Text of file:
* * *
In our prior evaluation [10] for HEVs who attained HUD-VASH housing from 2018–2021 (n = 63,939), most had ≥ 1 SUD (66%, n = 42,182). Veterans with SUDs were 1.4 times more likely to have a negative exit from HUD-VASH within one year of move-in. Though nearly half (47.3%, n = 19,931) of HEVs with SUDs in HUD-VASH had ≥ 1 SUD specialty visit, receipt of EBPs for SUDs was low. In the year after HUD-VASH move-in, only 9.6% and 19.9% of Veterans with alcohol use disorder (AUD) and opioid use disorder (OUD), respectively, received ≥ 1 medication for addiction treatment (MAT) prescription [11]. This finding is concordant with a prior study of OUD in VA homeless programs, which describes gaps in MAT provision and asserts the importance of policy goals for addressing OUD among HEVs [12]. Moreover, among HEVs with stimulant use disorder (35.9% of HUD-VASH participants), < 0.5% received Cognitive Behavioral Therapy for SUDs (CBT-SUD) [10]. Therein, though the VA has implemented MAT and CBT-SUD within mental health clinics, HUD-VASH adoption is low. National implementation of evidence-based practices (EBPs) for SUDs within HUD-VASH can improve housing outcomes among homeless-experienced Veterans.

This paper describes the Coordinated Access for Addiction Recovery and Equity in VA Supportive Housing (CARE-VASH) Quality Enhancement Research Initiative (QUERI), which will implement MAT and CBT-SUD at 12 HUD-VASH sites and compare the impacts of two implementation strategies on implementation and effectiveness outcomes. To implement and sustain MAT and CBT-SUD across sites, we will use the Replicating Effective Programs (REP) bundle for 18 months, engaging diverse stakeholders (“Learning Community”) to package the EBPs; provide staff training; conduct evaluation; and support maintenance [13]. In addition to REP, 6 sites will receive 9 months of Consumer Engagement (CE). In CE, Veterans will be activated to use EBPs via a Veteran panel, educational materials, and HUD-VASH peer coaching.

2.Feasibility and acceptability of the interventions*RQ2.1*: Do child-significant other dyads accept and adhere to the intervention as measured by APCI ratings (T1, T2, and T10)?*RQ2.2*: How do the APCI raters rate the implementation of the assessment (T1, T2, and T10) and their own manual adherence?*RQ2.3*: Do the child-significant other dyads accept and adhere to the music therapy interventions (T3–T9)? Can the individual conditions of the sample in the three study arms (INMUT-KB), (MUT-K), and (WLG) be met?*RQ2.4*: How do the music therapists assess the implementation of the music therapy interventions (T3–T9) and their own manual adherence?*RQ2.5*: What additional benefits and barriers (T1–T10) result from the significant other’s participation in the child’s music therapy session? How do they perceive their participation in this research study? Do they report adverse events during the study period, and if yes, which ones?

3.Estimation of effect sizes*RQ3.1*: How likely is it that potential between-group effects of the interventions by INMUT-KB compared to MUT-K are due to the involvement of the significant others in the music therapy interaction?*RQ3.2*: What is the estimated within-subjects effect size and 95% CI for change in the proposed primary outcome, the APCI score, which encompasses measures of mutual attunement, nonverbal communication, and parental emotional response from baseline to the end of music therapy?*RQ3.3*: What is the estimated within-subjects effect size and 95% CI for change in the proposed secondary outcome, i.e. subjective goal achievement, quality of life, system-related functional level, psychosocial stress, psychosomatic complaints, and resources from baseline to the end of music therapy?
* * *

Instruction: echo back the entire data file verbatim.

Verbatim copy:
In our prior evaluation [10] for HEVs who attained HUD-VASH housing from 2018–2021 (n = 63,939), most had ≥ 1 SUD (66%, n = 42,182). Veterans with SUDs were 1.4 times more likely to have a negative exit from HUD-VASH within one year of move-in. Though nearly half (47.3%, n = 19,931) of HEVs with SUDs in HUD-VASH had ≥ 1 SUD specialty visit, receipt of EBPs for SUDs was low. In the year after HUD-VASH move-in, only 9.6% and 19.9% of Veterans with alcohol use disorder (AUD) and opioid use disorder (OUD), respectively, received ≥ 1 medication for addiction treatment (MAT) prescription [11]. This finding is concordant with a prior study of OUD in VA homeless programs, which describes gaps in MAT provision and asserts the importance of policy goals for addressing OUD among HEVs [12]. Moreover, among HEVs with stimulant use disorder (35.9% of HUD-VASH participants), < 0.5% received Cognitive Behavioral Therapy for SUDs (CBT-SUD) [10]. Therein, though the VA has implemented MAT and CBT-SUD within mental health clinics, HUD-VASH adoption is low. National implementation of evidence-based practices (EBPs) for SUDs within HUD-VASH can improve housing outcomes among homeless-experienced Veterans.

This paper describes the Coordinated Access for Addiction Recovery and Equity in VA Supportive Housing (CARE-VASH) Quality Enhancement Research Initiative (QUERI), which will implement MAT and CBT-SUD at 12 HUD-VASH sites and compare the impacts of two implementation strategies on implementation and effectiveness outcomes. To implement and sustain MAT and CBT-SUD across sites, we will use the Replicating Effective Programs (REP) bundle for 18 months, engaging diverse stakeholders (“Learning Community”) to package the EBPs; provide staff training; conduct evaluation; and support maintenance [13]. In addition to REP, 6 sites will receive 9 months of Consumer Engagement (CE). In CE, Veterans will be activated to use EBPs via a Veteran panel, educational materials, and HUD-VASH peer coaching.

2.Feasibility and acceptability of the interventions*RQ2.1*: Do child-significant other dyads accept and adhere to the intervention as measured by APCI ratings (T1, T2, and T10)?*RQ2.2*: How do the APCI raters rate the implementation of the assessment (T1, T2, and T10) and their own manual adherence?*RQ2.3*: Do the child-significant other dyads accept and adhere to the music therapy interventions (T3–T9)? Can the individual conditions of the sample in the three study arms (INMUT-KB), (MUT-K), and (WLG) be met?*RQ2.4*: How do the music therapists assess the implementation of the music therapy interventions (T3–T9) and their own manual adherence?*RQ2.5*: What additional benefits and barriers (T1–T10) result from the significant other’s participation in the child’s music therapy session? How do they perceive their participation in this research study? Do they report adverse events during the study period, and if yes, which ones?

3.Estimation of effect sizes*RQ3.1*: How likely is it that potential between-group effects of the interventions by INMUT-KB compared to MUT-K are due to the involvement of the significant others in the music therapy interaction?*RQ3.2*: What is the estimated within-subjects effect size and 95% CI for change in the proposed primary outcome, the APCI score, which encompasses measures of mutual attunement, nonverbal communication, and parental emotional response from baseline to the end of music therapy?*RQ3.3*: What is the estimated within-subjects effect size and 95% CI for change in the proposed secondary outcome, i.e. subjective goal achievement, quality of life, system-related functional level, psychosocial stress, psychosomatic complaints, and resources from baseline to the end of music therapy?